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Father of 'test tube babies' dies at 87

by Staff Reporter
11 Apr 2013 at 00:06hrs | Views
LONDON - Sir Robert Edwards, the scientist known as the father of IVF for pioneering the development of 'test tube babies' for couples unable to conceive naturally, died on Wednesday aged 87.

The Briton, who won the Nobel medicine prize for his achievement in 2010, started developing in-vitro fertilisation in 1955 - work that culminated in 1978 in the birth of Louise Brown, the first so-called test tube baby.

More than five million babies have been born around the world as a result of the techniques that Edwards, known as 'Bob' to his friends, developed with his late colleague Patrick Steptoe. Edwards, who has five daughters and 11 grandchildren, said he was motivated in his work by a desire to help families. "Nothing is more special than a child," he was quoted by his clinic as saying when he won his Nobel prize.

IVF is a process by which an egg is fertilised by sperm outside the body in a test tube, giving rise to the term 'in vitro' or 'in glass'.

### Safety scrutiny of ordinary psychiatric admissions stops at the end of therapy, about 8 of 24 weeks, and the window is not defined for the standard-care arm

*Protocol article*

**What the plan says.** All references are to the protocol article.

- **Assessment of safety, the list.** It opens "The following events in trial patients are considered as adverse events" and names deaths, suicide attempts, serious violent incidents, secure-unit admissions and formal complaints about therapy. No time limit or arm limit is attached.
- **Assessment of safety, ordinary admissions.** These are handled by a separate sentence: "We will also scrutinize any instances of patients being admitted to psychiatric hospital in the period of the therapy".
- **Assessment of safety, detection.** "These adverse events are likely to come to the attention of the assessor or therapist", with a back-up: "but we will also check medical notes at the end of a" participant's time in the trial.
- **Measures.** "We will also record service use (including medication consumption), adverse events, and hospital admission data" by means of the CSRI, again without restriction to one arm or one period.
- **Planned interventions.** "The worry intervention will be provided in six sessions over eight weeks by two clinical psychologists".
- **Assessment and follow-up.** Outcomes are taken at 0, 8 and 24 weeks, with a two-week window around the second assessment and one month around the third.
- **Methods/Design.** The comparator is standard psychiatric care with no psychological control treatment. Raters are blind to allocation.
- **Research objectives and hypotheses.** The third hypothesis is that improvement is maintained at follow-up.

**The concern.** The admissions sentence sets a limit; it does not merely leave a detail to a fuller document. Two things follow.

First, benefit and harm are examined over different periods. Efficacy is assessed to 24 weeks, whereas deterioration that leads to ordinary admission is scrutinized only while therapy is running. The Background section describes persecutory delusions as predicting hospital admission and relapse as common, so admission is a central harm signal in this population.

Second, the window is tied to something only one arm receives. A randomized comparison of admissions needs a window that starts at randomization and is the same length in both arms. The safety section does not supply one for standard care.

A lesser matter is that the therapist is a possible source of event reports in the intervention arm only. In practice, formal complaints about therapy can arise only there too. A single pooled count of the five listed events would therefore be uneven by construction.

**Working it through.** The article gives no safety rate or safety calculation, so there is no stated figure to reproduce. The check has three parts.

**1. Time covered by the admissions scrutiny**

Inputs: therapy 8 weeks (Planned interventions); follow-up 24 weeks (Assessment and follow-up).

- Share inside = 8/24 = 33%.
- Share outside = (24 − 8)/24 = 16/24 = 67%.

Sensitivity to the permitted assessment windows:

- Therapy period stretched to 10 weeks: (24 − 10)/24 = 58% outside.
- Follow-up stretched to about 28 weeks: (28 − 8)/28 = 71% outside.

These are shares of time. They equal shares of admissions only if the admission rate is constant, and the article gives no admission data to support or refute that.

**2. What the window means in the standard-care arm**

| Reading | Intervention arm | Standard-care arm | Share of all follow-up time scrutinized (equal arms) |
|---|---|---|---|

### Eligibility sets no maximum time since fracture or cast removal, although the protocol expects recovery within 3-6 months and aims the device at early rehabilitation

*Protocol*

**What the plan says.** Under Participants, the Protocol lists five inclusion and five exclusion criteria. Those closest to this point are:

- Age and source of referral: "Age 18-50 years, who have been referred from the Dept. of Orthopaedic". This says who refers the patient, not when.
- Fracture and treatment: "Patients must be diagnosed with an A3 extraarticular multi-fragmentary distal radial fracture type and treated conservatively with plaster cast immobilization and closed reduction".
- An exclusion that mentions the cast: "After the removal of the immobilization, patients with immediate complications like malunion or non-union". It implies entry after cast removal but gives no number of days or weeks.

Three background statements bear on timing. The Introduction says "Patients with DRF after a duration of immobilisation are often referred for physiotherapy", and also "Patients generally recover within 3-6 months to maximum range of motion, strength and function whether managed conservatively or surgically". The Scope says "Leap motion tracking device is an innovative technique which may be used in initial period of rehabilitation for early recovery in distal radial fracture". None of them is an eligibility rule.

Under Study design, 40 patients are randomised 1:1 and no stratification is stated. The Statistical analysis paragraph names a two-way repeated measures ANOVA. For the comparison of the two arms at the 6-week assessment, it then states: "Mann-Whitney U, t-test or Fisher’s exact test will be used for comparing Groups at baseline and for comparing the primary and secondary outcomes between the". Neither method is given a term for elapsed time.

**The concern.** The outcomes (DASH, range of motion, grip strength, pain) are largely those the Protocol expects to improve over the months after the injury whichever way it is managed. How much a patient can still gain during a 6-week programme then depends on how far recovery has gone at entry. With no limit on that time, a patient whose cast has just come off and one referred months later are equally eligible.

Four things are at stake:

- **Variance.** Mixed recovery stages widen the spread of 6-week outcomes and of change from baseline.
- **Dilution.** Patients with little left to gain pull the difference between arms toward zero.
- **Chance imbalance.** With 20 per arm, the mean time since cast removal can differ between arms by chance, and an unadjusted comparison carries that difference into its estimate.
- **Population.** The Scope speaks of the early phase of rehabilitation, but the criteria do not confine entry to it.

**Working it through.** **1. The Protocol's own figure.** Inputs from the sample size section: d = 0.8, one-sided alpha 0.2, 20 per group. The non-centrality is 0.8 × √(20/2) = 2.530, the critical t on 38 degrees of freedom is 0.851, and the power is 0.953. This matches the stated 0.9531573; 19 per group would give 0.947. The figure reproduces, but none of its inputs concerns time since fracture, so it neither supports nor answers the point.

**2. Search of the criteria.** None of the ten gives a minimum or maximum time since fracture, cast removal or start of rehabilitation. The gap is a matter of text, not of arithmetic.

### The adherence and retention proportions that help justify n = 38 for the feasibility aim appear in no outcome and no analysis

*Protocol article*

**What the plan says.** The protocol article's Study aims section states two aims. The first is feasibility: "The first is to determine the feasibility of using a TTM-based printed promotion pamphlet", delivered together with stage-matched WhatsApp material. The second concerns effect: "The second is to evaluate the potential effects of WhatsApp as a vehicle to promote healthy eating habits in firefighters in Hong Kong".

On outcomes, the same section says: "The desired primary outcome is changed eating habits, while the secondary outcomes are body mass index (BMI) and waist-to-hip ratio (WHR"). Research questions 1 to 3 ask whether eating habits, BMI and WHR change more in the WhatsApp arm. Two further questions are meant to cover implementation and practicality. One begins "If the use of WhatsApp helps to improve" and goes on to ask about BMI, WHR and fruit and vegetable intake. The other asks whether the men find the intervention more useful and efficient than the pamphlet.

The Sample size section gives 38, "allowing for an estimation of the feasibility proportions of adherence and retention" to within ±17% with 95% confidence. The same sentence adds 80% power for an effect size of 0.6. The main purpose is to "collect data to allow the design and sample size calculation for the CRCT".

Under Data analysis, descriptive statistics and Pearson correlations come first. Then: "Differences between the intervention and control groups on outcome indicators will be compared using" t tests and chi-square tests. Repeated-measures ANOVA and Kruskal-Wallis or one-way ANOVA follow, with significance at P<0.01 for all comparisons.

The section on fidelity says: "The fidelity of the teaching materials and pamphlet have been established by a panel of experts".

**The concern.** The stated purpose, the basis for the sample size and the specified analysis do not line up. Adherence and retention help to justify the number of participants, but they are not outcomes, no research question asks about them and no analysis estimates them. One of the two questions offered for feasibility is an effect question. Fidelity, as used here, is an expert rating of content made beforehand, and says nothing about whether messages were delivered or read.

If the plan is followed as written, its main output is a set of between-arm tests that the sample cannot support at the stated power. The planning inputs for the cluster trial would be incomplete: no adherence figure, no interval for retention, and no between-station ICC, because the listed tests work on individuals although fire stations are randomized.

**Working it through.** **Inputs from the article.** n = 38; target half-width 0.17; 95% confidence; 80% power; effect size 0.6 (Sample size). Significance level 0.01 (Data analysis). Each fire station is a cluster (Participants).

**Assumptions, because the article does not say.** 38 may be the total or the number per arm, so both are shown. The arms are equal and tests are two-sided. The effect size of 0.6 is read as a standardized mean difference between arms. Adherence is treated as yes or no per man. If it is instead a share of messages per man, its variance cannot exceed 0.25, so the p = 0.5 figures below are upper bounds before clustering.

Working at Cambridge University in eastern England, Edwards first managed to fertilise a human egg in a laboratory in 1968. He then started to collaborate with Steptoe.

In 1980, the two founded Bourn Hall, the world's first IVF clinic, in Cambridge, where gynaecologists and cell biologists from around the world have since come to train.

Experts say that today, as many as 1 to 2 per cent of babies in the Western world are conceived through IVF.

Yet Edwards' work and its consequences remain controversial. The Roman Catholic Church strongly opposes IVF as an affront to human dignity that destroys more human life than it creates ' because scientists discard or store unused fertilised embryos. Working together in the 1960s and 1970s, Edwards and Steptoe, a gynaecologist, pursued their research despite opposition from churches, governments and many in the media, as well as scepticism from scientific colleagues.

Source - Online